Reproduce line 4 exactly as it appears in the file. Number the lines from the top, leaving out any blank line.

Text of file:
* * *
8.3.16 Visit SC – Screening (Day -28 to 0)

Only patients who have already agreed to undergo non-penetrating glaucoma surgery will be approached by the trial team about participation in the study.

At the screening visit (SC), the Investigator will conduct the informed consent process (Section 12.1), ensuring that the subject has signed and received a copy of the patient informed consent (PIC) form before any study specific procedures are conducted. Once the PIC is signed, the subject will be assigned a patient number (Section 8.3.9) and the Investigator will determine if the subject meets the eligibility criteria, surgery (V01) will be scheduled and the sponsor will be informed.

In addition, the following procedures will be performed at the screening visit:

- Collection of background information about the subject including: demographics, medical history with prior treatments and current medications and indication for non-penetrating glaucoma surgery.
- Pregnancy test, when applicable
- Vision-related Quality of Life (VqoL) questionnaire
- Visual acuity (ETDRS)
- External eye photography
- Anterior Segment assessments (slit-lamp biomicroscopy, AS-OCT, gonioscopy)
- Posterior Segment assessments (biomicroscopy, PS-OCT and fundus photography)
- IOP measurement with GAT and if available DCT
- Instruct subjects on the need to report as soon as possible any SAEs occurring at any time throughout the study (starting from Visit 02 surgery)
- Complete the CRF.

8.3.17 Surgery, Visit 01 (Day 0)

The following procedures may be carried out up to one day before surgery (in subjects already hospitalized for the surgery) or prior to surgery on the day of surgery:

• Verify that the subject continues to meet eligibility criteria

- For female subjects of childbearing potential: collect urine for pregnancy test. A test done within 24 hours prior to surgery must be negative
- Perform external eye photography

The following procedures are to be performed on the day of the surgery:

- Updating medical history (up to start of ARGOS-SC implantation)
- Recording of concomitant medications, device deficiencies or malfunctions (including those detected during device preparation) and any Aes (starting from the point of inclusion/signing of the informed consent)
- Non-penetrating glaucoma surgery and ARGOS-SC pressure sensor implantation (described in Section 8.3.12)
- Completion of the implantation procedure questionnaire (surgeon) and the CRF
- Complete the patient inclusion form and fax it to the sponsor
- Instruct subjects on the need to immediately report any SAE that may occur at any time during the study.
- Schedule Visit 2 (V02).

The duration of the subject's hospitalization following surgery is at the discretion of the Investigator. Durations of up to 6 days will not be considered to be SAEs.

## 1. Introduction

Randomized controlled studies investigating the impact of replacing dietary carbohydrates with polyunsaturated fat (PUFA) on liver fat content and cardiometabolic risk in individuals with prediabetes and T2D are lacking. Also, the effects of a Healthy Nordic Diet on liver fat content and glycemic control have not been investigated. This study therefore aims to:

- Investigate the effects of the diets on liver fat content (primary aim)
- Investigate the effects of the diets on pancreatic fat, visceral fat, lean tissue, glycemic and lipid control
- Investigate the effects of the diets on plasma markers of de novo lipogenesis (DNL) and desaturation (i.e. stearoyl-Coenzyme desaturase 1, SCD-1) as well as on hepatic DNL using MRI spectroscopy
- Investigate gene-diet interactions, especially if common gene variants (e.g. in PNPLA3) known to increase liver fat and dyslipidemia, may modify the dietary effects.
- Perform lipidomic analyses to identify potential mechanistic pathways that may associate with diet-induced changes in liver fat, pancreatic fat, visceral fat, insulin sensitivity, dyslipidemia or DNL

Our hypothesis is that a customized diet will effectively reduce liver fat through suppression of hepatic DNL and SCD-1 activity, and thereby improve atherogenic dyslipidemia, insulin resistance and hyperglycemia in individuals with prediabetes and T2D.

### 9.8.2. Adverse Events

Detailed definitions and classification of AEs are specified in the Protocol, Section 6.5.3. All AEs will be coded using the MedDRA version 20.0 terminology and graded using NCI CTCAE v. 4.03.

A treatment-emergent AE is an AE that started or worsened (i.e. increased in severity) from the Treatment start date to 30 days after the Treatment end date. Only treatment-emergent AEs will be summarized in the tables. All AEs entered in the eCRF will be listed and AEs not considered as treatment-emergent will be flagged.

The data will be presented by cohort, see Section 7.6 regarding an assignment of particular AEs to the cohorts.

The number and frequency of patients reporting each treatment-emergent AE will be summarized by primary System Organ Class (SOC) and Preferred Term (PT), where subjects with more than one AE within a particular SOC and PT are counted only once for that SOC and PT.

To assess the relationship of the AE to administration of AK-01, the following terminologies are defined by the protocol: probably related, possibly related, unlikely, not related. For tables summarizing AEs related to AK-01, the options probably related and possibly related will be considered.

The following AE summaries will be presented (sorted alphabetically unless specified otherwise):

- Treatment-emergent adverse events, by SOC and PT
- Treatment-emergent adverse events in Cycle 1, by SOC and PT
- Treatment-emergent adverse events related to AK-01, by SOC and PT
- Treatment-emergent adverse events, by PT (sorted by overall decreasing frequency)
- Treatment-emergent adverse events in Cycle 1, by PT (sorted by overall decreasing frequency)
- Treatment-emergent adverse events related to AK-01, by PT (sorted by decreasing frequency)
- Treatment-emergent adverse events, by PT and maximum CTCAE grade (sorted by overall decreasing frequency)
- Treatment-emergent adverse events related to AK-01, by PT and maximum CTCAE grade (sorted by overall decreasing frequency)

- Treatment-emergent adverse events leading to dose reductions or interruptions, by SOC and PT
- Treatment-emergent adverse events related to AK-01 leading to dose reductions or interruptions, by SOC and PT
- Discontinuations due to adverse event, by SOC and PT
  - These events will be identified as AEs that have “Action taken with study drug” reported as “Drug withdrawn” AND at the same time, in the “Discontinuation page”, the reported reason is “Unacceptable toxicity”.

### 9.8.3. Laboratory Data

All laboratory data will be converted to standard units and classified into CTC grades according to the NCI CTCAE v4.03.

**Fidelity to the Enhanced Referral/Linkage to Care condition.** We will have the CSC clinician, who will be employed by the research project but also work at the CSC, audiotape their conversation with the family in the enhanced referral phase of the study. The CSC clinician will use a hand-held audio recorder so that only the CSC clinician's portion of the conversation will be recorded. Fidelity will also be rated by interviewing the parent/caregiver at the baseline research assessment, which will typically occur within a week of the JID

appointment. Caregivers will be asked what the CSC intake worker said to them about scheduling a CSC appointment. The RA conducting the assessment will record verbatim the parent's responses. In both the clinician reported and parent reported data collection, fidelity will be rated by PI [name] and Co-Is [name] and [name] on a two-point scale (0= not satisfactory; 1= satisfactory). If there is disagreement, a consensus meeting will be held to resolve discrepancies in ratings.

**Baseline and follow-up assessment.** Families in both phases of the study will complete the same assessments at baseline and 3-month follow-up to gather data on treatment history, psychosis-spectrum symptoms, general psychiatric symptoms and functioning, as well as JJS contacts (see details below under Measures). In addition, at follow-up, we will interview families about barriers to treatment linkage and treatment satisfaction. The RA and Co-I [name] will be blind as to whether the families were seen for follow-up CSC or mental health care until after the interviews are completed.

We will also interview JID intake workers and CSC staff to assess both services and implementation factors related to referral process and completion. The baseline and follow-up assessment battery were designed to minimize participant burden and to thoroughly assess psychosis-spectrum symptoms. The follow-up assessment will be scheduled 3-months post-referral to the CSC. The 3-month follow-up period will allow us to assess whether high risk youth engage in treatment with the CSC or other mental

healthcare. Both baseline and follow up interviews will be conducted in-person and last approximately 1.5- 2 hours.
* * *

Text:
In addition, the following procedures will be performed at the screening visit: